Finger Nail Jewellery and the correct alloy
When looking at all jewellery types such as earrings, necklace, bracelets and finger rings, the fingernail jewellery is the most heavily strained piece of jewellery.
Due to the fact that hands are the most interactive part of each person that has the highest unprotected contact rate with our surrounding environment. Contemplating this, everyone can easily identify quickly how many times one’s hands and fingers make contact with different types of surface materials in our every day live.
One of the biggest culprit is the handbag that often contains a lot of items of surprise that can demand a lot from finger nail jewellery at times. The bunch of keys for example when being searched for in the endless regions of a ladies handbag can often enough be a challenge for all nail jewellery.
Let us look at the different metals that can be used to make nail jewellery.
Silver or Sterling Silver
It is the softest metal that has its own special properties or shall we say appearance. If its surface is not given a treatment like “90 hardsilver”, “electrolytic silver plating” or “rhodium plating” it will age with time showing micro scratches and even change its shade in colour if not being worn for some time. This can be called the patina effect. It can be achieved artificially with Silver Patina to oxidize the surface.
Life expectancy of Sterling Silver Nail Jewellery can be 5 years. With appropriate handling and care even longer.
Yellow Gold at 14kt or 585/1000
What fine gold ratio in gold jewellery is seen as being acceptable to be called a gold jewellery, is a question that can be discussed endlessly. At the end it’s a matter of cultural historic habit what is accepted and what not.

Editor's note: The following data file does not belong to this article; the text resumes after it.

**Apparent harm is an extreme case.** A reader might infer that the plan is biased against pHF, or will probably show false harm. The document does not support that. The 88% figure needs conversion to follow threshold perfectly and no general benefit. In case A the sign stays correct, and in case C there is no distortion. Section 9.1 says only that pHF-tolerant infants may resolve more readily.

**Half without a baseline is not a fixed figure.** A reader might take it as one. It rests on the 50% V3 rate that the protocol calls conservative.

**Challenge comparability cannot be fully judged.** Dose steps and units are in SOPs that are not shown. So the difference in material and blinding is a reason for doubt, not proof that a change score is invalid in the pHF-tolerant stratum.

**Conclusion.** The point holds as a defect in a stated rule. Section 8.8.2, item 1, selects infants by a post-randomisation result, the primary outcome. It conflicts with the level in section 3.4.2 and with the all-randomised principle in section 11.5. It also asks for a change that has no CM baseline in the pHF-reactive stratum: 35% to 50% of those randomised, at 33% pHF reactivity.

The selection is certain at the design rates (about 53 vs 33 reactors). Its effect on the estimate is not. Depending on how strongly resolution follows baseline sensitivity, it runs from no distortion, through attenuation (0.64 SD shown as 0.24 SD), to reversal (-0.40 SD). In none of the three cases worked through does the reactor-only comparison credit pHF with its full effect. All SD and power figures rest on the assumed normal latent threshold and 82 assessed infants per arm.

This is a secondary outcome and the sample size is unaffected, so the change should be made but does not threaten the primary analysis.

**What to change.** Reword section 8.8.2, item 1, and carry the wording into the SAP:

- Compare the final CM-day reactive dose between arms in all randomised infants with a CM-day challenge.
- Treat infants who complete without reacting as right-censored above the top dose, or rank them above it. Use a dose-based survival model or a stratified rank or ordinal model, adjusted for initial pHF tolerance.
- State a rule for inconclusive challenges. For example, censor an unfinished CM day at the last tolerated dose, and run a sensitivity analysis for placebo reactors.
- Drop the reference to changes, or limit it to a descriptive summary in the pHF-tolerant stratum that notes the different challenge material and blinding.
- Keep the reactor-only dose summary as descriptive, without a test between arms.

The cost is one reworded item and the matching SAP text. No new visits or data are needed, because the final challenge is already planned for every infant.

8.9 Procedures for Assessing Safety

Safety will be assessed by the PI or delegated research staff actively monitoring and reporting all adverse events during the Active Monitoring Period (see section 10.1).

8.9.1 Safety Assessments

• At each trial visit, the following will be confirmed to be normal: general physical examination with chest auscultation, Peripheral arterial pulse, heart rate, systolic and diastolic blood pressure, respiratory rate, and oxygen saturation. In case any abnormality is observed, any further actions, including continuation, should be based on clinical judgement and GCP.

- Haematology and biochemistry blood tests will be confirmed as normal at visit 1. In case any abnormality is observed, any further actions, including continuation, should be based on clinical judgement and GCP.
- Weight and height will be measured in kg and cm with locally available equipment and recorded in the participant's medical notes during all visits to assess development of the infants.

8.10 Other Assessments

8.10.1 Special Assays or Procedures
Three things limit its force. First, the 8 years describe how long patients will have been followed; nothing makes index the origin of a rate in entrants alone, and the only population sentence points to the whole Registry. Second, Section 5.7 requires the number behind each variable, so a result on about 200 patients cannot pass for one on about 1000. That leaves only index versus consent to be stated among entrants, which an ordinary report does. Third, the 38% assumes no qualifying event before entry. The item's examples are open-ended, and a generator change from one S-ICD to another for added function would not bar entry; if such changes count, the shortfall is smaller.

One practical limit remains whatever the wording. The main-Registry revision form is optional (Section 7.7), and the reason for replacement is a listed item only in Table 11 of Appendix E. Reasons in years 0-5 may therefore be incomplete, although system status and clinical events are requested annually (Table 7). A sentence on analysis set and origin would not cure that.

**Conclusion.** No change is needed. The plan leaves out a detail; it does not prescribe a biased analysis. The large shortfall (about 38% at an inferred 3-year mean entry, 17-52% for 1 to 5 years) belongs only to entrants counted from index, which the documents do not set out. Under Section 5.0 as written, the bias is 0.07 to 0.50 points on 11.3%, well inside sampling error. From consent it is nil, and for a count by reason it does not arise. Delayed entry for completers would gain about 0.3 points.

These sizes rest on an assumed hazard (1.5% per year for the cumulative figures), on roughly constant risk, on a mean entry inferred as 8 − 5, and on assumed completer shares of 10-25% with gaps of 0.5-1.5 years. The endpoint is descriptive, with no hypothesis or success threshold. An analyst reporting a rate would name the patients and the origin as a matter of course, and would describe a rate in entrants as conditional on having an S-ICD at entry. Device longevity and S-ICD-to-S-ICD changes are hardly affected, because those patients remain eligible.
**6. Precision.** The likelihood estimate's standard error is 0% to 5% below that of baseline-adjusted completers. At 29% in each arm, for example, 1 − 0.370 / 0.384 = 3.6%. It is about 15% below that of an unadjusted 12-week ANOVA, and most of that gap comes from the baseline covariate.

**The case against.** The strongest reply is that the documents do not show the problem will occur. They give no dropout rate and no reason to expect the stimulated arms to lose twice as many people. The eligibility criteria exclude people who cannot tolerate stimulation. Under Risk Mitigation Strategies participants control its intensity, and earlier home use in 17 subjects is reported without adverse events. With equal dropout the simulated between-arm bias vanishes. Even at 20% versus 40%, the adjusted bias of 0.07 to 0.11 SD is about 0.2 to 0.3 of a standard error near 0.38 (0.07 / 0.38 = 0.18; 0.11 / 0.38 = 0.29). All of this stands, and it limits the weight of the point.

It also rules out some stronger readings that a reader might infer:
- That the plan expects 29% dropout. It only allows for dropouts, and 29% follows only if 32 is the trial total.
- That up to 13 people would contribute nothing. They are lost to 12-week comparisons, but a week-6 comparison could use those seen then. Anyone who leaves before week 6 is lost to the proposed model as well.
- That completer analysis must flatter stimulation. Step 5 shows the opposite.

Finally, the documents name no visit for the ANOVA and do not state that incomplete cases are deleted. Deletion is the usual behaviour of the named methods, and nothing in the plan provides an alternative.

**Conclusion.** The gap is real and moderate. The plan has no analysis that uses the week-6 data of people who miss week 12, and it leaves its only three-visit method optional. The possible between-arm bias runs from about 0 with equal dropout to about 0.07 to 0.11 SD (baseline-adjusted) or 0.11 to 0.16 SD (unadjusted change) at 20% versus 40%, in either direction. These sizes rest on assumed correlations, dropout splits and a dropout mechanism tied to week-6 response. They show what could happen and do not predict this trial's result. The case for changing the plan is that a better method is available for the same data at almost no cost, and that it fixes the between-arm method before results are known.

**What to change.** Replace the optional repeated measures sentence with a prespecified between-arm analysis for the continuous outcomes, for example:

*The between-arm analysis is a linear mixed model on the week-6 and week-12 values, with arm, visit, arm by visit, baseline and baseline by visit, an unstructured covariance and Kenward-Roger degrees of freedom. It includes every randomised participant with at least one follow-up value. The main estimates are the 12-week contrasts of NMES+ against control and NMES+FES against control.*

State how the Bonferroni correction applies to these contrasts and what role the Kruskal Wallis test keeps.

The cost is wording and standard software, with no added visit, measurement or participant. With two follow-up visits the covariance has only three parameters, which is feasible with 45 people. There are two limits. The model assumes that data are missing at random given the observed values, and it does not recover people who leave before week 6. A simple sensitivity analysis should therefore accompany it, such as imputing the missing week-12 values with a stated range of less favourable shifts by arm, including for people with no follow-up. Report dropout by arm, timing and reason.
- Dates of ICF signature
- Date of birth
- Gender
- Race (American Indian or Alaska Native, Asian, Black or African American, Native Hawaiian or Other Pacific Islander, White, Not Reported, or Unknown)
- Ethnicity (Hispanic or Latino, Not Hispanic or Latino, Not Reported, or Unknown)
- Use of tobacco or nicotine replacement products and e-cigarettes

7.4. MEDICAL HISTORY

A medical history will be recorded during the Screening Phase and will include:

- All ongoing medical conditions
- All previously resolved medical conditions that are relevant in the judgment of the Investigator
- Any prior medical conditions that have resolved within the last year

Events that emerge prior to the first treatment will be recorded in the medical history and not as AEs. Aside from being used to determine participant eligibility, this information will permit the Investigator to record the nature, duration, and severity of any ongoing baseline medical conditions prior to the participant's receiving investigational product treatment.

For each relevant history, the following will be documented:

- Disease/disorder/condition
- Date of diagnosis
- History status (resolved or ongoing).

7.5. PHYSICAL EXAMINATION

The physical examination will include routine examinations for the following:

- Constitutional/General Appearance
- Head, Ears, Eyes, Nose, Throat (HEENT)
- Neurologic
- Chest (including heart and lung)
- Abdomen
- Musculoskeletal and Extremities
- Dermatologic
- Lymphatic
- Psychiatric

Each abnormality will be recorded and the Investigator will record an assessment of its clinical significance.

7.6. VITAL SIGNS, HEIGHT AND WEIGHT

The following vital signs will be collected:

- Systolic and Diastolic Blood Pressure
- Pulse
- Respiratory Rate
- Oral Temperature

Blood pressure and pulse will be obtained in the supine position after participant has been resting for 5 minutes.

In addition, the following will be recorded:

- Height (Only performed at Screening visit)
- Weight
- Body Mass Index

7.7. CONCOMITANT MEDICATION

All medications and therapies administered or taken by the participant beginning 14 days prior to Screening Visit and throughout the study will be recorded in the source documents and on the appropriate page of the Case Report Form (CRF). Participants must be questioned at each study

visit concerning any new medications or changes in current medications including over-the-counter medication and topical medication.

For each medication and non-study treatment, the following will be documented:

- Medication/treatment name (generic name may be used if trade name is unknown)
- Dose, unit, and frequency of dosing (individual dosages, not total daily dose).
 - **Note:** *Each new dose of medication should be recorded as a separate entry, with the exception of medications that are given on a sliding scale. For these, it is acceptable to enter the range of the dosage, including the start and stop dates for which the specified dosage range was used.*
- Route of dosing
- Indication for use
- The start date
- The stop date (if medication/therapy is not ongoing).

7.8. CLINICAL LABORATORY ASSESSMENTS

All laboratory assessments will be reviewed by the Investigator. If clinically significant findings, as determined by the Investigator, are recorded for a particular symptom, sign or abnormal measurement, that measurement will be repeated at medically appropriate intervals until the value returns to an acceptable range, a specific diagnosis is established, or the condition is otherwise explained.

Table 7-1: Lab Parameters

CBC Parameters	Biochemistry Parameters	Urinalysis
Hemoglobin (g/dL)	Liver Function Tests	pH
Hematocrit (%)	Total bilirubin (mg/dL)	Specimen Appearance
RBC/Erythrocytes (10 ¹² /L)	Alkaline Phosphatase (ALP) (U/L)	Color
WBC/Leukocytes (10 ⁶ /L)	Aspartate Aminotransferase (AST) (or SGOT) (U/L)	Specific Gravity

To answer this question, it only takes one aspect that needs to be cleared. Should a jewellery piece be called “gold jewellery” if the quantity of gold contained in it is only 1/3 of the total metal weight? This means that a jewellery piece that is stamped with 8kt - 333/1000 has only 33.3% gold. The rest is copper and silver with some adding’s for different colours like red gold, yellow gold or white gold.
For our jewellery line we decided 25 years ago to only use a 14kt 585/1000 alloy for all our finger nail jewellery. 14kt gold is hard and has a stronger yellow colour that matches better to 18kt 750/1000 gold.
The question that comes up now is
1 - why 14kt – 585/1000 alloy
2 - why not take 18kt – 750/1000 alloy into consideration.
Well, 18kt - 750/1000 is too soft for nail jewellery and will not have the required strength like 14kt. On the other hand most top jewellery designers only offer their designs in 18kt yellow and white gold.
It always was and always will be our aim to build a bridge between the requirements for nail jewellery and the jewellery of top international jewellery houses. This makes our nail jewellery wearable with all top designer jewellery.
White Gold at 14kt or 585/1000
For white gold we basically have the same reasons for using 14kt 585/1000 alloy.
One aspect does come additionally into consideration.
White gold gets its colour by adding additional metals to the alloy mixture. There
are different possibilities available. Not wanting to go into this too deeply, we need to mention that we use “palladium” to obtain the white gold colour. Unfortunately there are a lot of offers on the open market that offer white gold with a rhodium coating and is sold with the statement 'special and high quality', but it is at times only a way to cover up a bad white gold alloy.
Dou to consumer complaints, misuses and lack of control the World Gold Council and the MJSA launched the White Gold Task Force. Applying the ASTM Yellowness Index D1925 canonised.
There are 3 different levels of quality for white gold.
1. Premium White for alloys on which no rhodium plating is needed to make them appear white.
2. Standard White and for alloys where plating is optional and may be needed.
3. Off White or alloys where plating is definitely needed.
All white gold items that cannot be allocated to the 3 qualities are classified a Poor White.